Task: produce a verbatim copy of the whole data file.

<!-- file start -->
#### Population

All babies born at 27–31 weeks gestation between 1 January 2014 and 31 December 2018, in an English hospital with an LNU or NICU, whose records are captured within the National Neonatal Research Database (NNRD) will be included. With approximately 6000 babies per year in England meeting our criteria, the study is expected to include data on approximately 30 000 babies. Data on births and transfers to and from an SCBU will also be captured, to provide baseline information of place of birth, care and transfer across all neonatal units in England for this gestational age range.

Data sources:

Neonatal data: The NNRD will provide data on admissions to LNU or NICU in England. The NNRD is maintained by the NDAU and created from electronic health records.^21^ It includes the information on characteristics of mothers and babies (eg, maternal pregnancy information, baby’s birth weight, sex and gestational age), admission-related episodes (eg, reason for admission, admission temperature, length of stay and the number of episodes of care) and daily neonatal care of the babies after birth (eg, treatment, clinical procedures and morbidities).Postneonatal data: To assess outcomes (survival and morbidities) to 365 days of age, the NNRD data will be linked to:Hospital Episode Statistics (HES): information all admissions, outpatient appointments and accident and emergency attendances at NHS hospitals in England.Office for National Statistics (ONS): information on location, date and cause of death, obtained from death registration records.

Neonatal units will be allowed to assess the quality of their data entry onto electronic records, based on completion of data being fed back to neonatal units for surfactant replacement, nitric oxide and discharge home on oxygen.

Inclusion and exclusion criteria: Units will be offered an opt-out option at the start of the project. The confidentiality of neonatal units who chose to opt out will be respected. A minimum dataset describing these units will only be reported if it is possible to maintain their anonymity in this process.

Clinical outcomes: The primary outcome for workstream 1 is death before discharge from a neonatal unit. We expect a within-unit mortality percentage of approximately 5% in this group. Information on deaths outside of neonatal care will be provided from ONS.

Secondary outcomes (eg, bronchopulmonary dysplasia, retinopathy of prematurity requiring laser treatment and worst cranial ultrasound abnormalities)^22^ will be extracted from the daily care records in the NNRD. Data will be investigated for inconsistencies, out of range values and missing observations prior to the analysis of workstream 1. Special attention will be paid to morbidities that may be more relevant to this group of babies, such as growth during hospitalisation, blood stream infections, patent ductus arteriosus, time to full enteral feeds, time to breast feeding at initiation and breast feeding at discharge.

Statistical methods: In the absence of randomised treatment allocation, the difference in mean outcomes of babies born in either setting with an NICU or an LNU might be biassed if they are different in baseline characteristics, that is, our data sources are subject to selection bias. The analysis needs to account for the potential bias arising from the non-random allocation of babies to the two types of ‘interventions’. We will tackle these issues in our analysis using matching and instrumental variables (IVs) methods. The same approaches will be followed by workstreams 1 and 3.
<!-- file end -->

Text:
#### Population

All babies born at 27–31 weeks gestation between 1 January 2014 and 31 December 2018, in an English hospital with an LNU or NICU, whose records are captured within the National Neonatal Research Database (NNRD) will be included. With approximately 6000 babies per year in England meeting our criteria, the study is expected to include data on approximately 30 000 babies. Data on births and transfers to and from an SCBU will also be captured, to provide baseline information of place of birth, care and transfer across all neonatal units in England for this gestational age range.

Data sources:

Neonatal data: The NNRD will provide data on admissions to LNU or NICU in England. The NNRD is maintained by the NDAU and created from electronic health records.^21^ It includes the information on characteristics of mothers and babies (eg, maternal pregnancy information, baby’s birth weight, sex and gestational age), admission-related episodes (eg, reason for admission, admission temperature, length of stay and the number of episodes of care) and daily neonatal care of the babies after birth (eg, treatment, clinical procedures and morbidities).Postneonatal data: To assess outcomes (survival and morbidities) to 365 days of age, the NNRD data will be linked to:Hospital Episode Statistics (HES): information all admissions, outpatient appointments and accident and emergency attendances at NHS hospitals in England.Office for National Statistics (ONS): information on location, date and cause of death, obtained from death registration records.

Neonatal units will be allowed to assess the quality of their data entry onto electronic records, based on completion of data being fed back to neonatal units for surfactant replacement, nitric oxide and discharge home on oxygen.

Inclusion and exclusion criteria: Units will be offered an opt-out option at the start of the project. The confidentiality of neonatal units who chose to opt out will be respected. A minimum dataset describing these units will only be reported if it is possible to maintain their anonymity in this process.

Clinical outcomes: The primary outcome for workstream 1 is death before discharge from a neonatal unit. We expect a within-unit mortality percentage of approximately 5% in this group. Information on deaths outside of neonatal care will be provided from ONS.

Secondary outcomes (eg, bronchopulmonary dysplasia, retinopathy of prematurity requiring laser treatment and worst cranial ultrasound abnormalities)^22^ will be extracted from the daily care records in the NNRD. Data will be investigated for inconsistencies, out of range values and missing observations prior to the analysis of workstream 1. Special attention will be paid to morbidities that may be more relevant to this group of babies, such as growth during hospitalisation, blood stream infections, patent ductus arteriosus, time to full enteral feeds, time to breast feeding at initiation and breast feeding at discharge.

Statistical methods: In the absence of randomised treatment allocation, the difference in mean outcomes of babies born in either setting with an NICU or an LNU might be biassed if they are different in baseline characteristics, that is, our data sources are subject to selection bias. The analysis needs to account for the potential bias arising from the non-random allocation of babies to the two types of ‘interventions’. We will tackle these issues in our analysis using matching and instrumental variables (IVs) methods. The same approaches will be followed by workstreams 1 and 3.